WINDOWS 10 AT 5 YEARS HOW IT TRANSFORMED THE PC
PCWorld|September 2020
WINDOWS 10 AT 5 YEARS HOW IT TRANSFORMED THE PC
MICROSOFT AND WINDOWS 10 CHANGED THE WORLD OF PCS—AND SOMETIMES, THE WORLD CHANGED WINDOWS 10.
MARK HACHMAN

As Windows 10 turns five years old this week, it’s a good time to look at how much Windows 10 has changed the PC—with everything from Windows Hello to free updates, seemingly in perpetuity.

Microsoft began shipping Windows 10 to PCs on July 29, 2015—“ordering pizza for 1.5 billion people (go.pcworld.com/pzza),” as one Microsoft executive put it. Few remember now that PC makers barely made the launch (go.pcworld.com/brln), with even Microsoft admitting most PCs would ship with Windows 8 pre-installed instead (go.pcworld.com/8pre)—even as PC makers hoped and prayed (go.pcworld.com/ hope) that Windows 10 would outsell the debacle that was Windows 8 (go.pcworld. com/dbw8).

Well, it did. Improvements like Windows Hello might be taken for granted now, but they were groundbreaking for their time. (Apple Macs still haven’t quite figured out what these “touchscreen” things are!) As Windows 10 celebrates its fifth birthday, let’s look back at 10 ways the operating system has transformed our computing lives...mostly for the better.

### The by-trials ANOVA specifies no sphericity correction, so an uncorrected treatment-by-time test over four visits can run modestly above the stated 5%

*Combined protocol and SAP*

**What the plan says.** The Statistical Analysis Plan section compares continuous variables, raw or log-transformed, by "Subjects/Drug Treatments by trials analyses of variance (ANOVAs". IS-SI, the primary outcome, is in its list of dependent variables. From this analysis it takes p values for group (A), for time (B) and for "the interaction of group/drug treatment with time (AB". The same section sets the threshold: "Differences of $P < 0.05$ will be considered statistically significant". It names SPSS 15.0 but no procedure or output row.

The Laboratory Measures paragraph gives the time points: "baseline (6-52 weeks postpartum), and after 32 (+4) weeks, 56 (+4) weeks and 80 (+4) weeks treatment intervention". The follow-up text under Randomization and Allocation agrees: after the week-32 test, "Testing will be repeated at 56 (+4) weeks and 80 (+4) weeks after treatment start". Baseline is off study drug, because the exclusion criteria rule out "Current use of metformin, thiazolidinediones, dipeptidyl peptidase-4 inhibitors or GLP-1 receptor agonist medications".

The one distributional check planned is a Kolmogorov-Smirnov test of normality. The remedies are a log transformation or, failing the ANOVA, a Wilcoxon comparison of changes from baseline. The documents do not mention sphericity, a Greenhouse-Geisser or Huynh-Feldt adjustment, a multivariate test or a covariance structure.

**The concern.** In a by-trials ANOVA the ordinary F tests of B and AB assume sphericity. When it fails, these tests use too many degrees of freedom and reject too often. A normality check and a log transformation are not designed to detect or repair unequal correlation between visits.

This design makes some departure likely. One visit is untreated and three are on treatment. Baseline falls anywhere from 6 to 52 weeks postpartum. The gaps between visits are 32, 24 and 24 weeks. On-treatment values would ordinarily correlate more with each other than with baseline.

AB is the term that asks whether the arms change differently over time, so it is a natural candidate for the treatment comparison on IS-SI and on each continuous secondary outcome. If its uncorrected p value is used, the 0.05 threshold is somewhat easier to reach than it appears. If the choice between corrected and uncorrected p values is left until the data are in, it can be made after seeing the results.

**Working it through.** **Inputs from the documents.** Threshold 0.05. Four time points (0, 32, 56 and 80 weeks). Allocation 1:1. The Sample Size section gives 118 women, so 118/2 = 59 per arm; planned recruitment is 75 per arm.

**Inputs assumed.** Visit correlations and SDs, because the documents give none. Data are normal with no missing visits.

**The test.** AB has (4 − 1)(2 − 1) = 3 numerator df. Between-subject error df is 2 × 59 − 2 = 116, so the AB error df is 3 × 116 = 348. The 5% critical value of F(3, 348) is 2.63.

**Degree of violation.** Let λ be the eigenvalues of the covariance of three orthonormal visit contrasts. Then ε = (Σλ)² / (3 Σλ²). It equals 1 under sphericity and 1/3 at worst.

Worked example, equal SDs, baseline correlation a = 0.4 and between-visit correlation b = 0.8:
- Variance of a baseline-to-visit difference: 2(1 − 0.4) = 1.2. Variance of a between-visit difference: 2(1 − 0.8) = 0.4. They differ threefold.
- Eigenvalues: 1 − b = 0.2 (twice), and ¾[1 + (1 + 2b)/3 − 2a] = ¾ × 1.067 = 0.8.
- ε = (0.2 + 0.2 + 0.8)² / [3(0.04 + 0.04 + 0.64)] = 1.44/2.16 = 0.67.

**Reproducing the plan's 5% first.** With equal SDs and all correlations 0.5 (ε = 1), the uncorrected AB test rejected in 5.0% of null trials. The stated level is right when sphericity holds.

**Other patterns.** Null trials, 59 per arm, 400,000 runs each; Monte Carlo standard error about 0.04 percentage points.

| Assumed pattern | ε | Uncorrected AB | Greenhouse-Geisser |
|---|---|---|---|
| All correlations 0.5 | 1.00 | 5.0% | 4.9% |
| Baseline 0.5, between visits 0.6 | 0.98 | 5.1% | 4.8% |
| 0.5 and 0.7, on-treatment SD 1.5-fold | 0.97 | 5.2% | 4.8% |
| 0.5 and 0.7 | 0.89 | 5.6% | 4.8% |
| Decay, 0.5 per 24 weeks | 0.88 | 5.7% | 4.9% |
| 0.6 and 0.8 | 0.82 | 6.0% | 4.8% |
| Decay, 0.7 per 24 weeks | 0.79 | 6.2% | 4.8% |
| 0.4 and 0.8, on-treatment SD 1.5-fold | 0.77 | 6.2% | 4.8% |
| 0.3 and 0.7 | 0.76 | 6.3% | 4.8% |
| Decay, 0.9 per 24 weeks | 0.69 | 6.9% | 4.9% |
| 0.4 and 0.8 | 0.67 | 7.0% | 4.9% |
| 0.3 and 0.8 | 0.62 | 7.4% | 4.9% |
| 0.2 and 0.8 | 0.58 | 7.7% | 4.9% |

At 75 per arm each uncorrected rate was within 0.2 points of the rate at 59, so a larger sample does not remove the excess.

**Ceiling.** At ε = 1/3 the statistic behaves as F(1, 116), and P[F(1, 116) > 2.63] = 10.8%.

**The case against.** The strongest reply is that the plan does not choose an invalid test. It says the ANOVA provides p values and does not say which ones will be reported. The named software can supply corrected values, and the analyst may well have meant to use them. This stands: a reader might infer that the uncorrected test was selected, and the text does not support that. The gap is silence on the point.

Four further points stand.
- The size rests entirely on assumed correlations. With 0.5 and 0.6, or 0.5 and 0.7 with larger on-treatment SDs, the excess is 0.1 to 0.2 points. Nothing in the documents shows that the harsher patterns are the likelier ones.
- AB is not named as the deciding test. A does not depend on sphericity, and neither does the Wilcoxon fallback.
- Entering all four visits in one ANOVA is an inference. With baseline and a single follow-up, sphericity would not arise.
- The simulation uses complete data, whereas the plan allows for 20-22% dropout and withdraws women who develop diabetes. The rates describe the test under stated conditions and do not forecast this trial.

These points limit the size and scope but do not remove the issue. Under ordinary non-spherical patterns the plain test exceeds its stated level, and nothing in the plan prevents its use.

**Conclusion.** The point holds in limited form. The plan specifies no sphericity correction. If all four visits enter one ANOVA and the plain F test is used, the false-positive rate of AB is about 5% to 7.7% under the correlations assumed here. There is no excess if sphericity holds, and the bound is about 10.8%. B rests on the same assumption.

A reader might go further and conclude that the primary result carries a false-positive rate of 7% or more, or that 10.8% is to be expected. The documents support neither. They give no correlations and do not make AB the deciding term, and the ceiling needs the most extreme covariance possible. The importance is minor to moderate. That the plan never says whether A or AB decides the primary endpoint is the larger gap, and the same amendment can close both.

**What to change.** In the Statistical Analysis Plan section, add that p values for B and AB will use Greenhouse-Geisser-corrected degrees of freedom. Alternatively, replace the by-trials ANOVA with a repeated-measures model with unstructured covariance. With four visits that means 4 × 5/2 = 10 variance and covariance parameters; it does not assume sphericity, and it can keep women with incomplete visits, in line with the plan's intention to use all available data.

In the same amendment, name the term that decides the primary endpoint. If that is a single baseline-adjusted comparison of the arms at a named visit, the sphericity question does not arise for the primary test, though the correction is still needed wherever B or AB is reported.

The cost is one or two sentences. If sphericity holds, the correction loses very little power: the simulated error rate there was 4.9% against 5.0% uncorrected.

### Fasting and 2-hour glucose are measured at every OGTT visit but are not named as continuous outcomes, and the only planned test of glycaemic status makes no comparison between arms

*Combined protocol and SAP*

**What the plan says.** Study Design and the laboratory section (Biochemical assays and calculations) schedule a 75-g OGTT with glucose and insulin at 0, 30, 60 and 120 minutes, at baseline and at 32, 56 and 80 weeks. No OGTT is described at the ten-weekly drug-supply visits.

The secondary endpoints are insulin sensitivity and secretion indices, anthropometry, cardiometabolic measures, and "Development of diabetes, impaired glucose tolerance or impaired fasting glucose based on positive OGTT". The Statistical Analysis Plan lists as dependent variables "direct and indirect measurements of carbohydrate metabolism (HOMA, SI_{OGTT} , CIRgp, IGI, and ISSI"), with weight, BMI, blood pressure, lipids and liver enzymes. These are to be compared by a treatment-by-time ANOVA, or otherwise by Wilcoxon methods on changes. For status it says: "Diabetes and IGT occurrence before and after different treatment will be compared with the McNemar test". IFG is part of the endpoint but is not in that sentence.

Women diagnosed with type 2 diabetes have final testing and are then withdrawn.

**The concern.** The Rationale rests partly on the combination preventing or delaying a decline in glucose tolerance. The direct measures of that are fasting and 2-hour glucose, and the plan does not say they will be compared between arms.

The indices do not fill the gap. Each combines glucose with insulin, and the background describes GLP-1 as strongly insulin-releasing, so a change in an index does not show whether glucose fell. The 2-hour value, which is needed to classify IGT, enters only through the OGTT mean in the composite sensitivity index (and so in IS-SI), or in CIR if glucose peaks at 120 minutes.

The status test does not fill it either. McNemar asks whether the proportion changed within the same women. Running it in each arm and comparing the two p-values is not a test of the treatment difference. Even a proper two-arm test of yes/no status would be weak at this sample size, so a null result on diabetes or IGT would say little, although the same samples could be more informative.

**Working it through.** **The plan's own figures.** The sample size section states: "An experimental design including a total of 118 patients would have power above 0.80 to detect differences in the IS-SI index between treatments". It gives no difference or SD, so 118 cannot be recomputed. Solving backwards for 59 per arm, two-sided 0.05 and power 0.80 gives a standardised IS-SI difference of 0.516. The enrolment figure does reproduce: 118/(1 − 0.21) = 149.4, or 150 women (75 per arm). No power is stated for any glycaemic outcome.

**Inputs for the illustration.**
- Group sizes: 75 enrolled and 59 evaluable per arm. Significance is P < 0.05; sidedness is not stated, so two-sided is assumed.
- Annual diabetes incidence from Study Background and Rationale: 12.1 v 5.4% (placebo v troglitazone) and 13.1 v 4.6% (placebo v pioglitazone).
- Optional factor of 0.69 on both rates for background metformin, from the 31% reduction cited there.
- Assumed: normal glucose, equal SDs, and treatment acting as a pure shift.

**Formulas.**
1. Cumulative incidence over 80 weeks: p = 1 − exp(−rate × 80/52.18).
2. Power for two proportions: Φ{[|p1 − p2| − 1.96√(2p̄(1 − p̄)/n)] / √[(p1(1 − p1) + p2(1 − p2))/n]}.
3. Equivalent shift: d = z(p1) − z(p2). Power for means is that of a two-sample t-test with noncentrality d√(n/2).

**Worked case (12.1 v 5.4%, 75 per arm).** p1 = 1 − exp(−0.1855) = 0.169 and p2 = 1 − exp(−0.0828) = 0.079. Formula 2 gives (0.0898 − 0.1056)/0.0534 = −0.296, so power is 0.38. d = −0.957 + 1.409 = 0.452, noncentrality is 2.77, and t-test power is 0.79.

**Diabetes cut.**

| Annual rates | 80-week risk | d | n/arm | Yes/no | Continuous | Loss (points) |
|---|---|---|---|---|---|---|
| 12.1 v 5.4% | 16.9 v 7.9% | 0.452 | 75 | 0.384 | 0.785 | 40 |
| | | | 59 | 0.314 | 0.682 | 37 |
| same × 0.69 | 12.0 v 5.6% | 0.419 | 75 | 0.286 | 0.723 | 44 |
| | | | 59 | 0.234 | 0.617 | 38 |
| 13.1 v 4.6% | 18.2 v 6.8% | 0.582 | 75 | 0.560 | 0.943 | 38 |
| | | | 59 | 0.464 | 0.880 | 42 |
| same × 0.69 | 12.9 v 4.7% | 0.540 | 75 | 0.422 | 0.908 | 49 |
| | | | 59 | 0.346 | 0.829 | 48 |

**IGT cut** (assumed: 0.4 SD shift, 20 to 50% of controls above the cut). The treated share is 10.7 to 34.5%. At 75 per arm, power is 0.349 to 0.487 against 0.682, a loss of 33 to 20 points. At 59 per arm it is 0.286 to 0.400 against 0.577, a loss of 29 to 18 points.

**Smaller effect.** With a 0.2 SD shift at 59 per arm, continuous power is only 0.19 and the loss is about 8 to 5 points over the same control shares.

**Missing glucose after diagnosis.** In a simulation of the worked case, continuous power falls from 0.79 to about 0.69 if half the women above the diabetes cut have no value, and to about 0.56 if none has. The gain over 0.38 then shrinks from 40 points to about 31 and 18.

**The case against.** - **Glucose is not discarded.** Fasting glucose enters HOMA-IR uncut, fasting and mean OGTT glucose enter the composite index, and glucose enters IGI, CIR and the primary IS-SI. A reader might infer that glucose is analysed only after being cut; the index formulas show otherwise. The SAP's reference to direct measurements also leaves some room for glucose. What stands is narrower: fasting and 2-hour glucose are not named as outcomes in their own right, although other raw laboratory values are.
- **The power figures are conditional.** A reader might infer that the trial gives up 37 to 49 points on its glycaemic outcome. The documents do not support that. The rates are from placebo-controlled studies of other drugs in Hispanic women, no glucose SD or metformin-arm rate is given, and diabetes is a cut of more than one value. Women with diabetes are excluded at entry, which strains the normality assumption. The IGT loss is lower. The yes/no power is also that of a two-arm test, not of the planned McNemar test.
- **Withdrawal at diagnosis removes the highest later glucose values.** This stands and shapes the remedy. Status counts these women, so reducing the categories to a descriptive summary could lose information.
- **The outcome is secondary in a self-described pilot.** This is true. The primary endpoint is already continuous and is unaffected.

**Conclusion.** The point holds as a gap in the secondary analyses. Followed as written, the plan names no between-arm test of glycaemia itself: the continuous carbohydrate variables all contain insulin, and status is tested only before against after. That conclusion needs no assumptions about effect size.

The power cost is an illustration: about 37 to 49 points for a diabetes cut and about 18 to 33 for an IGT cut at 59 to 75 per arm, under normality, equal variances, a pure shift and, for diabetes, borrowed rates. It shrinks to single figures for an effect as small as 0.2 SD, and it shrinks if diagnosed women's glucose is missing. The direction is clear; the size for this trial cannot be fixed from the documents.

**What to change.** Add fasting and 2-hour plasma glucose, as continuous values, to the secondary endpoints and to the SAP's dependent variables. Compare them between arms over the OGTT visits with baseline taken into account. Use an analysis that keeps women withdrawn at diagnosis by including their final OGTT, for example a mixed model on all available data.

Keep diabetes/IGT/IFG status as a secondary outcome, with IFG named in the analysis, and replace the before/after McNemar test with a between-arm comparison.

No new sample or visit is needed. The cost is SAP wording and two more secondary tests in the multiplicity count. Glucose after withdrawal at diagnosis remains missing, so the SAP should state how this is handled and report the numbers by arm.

1. THE POWER OF FREE

Wow, a free upgrade? Chrome OS does it, as do Android, iOS, and now Macs. But at the time, a free transition from Windows 8 to Windows 10 (go.pcworld.com/frtr) still managed to make the world sit up and take notice, legitimizing the model so prevalent today.

What many don’t realize, however, is that so far Windows is one of the only Microsoft products to skip away from Microsoft’s pursuit of subscriptions, whether they be Microsoft 365 (go.pcworld.com/mi36), Xbox Game Pass (go.pcworld.com/xgps), or a more generic support agreement. Many have wondered whether Microsoft would eventually establish “Windows as a service,” requiring users to pay for patches or new features. Microsoft has yet to make that leap, instead encouraging users to pay for Office and its Xbox game subscription. Really—a subscription for Microsoft Solitaire (go.pcworld.com/ msol)?

The downside of free is that you have to make money somehow. In Windows 10, Microsoft’s early answer to this question was data, and the telemetry that some saw as a privacy risk (go.pcworld.com/ prsk). (Here’s how to reclaim your privacy in Windows 10 [go.pcworld.com/prrc].)

2. WINDOWS DEFENDER: FROM ZERO TO HERO

Historically, if you wanted to protect your PC, you purchased an antivirus subscription. Microsoft promised to change all that with Windows 10’s free antivirus program, Windows Defender, which started out as notoriously subpar. But wait! Over time, Microsoft really beefed up Defender (go. pcworld.com/bfup), and it went from the industry’s doormat to a champion in just a few years. Today, there’s an argument to be made that Defender is good enough to protect your PC—no subscription required.

3. WINDOWS HELLO AND THE DEATH OF PASSWORDS

Windows Hello could be the best feature Windows 10 added to the PC ecosystem. While fingerprint readers had been in use before then—Apple, for example, launched Touch ID in 2013 with the iPhone 5s—facial recognition via a PC’s user depth camera debuted with Microsoft, Windows 10, and PCs like the Lenovo Yoga 15. Windows Hello just worked (go.pcworld.com/jswk) then, and it still does today.

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September 2020